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    Second-trimester pregnancy symptoms: What happens in the middle of pregnancy and why

    Updated 19 June 2023 |
    Published 25 February 2019
    Fact Checked
    Dr. Sara Twogood
    Medically reviewed by Dr. Sara Twogood, Obstetrician and gynecologist, Cedars-Sinai Medical Group, California, US
    Written by Carly Lewis-Oduntan
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    You might be counting down the days until you feel your baby kick or flutter for the first time. But what other second-trimester pregnancy symptoms can you expect? And perhaps more importantly, why?

    You might have heard the second trimester of pregnancy referred to as “the sweet spot” — and there’s a good reason why. By now, you may have dealt with nausea throughout the day, those essential midafternoon naps, and changes to your taste and smell. You might even be able to see your bump poking out over your jeans. You’ve got that elusive glow. 

    However, pregnancy is still a huge thing for your body to go through, and all symptoms don’t necessarily disappear once you reach 14 weeks of pregnancy. At that point, you might start experiencing some of the symptoms commonly associated with your second trimester. So, what exactly can you expect

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    It’s so important to remember that while it’d be really convenient if you could split your different pregnancy symptoms into three clear trimesters, it doesn’t always work like that.

    The trimesters are really broken down by how many weeks you are. There are some symptoms that can be more common in one trimester than the other, but there’s nothing that’s 100% in the first trimester or 100% in the second,” notes Dr. Charlsie Celestine, obstetrician and gynecologist, New Jersey, US.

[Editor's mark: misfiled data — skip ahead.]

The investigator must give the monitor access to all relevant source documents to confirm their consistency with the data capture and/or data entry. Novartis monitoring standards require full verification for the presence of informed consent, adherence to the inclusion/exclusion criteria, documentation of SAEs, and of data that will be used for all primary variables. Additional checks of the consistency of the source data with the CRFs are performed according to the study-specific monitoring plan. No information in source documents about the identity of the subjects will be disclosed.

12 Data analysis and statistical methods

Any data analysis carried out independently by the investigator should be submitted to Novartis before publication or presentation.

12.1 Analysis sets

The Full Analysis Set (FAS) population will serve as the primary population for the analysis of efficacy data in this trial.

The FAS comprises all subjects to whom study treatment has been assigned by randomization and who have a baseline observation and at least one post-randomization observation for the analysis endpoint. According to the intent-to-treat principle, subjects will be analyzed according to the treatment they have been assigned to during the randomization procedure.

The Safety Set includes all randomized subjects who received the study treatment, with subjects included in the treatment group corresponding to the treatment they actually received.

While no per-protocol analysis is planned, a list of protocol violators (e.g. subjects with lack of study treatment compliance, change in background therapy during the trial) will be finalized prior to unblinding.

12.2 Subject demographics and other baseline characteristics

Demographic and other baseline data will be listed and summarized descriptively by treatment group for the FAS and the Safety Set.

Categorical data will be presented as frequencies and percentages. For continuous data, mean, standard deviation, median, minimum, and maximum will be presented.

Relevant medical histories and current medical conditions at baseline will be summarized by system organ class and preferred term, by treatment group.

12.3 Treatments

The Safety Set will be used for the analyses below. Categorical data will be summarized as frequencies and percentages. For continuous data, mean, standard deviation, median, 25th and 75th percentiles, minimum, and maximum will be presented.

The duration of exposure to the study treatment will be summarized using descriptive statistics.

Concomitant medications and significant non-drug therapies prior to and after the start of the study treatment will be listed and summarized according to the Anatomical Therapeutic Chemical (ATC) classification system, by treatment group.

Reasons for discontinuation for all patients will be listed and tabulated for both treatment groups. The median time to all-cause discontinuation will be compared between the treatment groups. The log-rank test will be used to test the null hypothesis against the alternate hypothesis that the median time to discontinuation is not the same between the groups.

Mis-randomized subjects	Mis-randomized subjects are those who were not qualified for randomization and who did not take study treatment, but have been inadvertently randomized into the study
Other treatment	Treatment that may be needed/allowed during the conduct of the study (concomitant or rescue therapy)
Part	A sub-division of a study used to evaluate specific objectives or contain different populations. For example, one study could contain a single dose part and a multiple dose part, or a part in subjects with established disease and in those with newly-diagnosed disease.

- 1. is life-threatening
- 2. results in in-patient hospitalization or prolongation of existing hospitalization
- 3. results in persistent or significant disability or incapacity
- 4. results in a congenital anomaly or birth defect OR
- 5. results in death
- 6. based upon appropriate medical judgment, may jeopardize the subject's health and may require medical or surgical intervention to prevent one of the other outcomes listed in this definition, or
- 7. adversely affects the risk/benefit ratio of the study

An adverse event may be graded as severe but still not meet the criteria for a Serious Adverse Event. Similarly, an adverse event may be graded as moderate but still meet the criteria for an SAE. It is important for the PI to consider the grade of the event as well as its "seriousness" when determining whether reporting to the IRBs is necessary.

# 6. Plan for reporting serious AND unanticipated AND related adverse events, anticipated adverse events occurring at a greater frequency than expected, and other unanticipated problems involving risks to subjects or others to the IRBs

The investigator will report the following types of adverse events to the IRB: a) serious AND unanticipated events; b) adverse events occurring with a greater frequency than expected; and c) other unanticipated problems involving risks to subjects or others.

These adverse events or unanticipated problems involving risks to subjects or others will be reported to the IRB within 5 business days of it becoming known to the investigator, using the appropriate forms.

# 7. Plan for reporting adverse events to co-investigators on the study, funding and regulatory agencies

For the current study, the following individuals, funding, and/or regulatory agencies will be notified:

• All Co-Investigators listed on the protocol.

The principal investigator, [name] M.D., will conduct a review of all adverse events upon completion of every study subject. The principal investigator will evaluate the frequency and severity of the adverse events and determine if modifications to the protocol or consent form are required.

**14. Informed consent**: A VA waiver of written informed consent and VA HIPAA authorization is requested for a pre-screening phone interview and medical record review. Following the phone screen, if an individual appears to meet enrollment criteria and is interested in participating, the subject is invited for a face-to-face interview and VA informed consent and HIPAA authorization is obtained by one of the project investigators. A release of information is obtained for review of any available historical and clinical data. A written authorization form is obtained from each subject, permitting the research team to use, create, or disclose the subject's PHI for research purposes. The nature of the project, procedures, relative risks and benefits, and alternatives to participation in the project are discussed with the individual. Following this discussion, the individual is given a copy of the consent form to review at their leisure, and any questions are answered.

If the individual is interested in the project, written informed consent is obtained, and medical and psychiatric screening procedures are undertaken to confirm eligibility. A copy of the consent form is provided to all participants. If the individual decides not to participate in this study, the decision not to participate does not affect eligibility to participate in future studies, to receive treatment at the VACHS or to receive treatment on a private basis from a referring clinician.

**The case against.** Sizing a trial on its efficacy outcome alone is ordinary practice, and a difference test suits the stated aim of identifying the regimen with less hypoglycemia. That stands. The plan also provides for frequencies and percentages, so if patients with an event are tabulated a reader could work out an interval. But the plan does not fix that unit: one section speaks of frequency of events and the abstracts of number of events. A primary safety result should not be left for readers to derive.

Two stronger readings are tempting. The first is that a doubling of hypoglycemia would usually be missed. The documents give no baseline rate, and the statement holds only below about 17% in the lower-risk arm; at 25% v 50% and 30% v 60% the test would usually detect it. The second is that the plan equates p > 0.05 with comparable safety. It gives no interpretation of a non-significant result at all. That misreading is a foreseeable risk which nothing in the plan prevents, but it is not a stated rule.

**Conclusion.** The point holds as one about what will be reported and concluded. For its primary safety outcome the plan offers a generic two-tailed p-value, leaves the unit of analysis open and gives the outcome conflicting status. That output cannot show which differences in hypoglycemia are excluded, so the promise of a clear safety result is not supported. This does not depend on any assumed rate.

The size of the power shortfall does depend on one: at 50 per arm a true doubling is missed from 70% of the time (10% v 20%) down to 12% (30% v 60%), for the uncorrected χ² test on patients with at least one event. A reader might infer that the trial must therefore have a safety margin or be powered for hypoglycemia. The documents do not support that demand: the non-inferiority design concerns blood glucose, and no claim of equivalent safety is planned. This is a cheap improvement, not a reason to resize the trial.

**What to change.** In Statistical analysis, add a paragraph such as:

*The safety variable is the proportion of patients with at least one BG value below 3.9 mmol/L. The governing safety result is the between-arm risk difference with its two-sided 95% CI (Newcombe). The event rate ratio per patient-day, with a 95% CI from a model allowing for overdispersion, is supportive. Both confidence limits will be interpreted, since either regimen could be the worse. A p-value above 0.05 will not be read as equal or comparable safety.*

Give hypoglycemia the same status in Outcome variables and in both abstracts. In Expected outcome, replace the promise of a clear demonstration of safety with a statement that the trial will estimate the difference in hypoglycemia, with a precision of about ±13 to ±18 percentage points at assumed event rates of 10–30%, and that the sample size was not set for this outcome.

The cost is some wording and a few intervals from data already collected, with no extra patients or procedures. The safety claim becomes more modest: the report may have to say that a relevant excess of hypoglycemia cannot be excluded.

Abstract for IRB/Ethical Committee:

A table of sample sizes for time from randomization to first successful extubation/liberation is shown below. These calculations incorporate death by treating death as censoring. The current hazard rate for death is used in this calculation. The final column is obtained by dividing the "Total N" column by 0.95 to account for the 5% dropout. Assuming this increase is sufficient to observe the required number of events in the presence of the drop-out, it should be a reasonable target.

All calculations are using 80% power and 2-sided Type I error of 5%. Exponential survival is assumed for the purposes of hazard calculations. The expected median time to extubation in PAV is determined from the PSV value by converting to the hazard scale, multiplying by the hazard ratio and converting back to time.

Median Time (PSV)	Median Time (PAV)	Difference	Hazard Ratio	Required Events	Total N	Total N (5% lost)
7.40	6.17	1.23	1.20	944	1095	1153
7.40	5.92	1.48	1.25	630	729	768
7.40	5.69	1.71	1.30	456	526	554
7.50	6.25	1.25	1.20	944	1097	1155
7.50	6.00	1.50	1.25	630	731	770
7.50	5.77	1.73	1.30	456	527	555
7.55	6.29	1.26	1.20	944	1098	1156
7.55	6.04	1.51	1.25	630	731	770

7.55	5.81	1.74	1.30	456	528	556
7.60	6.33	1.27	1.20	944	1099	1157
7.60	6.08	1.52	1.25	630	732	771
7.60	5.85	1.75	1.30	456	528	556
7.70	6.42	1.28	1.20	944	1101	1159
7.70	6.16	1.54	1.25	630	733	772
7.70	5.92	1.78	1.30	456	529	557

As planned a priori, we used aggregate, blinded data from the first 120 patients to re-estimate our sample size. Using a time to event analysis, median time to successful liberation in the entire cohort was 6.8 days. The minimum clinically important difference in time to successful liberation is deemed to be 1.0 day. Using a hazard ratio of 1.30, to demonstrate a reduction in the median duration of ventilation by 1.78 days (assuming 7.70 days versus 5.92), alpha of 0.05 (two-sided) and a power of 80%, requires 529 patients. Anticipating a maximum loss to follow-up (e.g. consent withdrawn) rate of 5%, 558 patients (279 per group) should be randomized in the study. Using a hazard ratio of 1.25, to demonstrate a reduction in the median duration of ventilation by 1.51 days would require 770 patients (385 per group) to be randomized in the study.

So, what’s generally going on in your body during your second trimester, and why might it mean you start experiencing new symptoms? 

    Second-trimester pregnancy symptoms: What can you expect? 

    One of the easiest (and quickest) ways to know you’ve entered your second trimester is by keeping track of how many weeks pregnant you are. And just so you’re up to date, your first trimester wraps up at the end of 13 weeks

    Using a pregnancy app like Flo, you can easily count the weeks and monitor your body’s changes as you go. With Flo, you’ll get insights on what’s normal for your body, what to expect, and when to see a doctor. 

    At this point, many people report feeling much better and more “themselves” again. That’s because, often, some of the symptoms you experienced during your first trimester start to ease off. 

    “The second trimester is interesting because it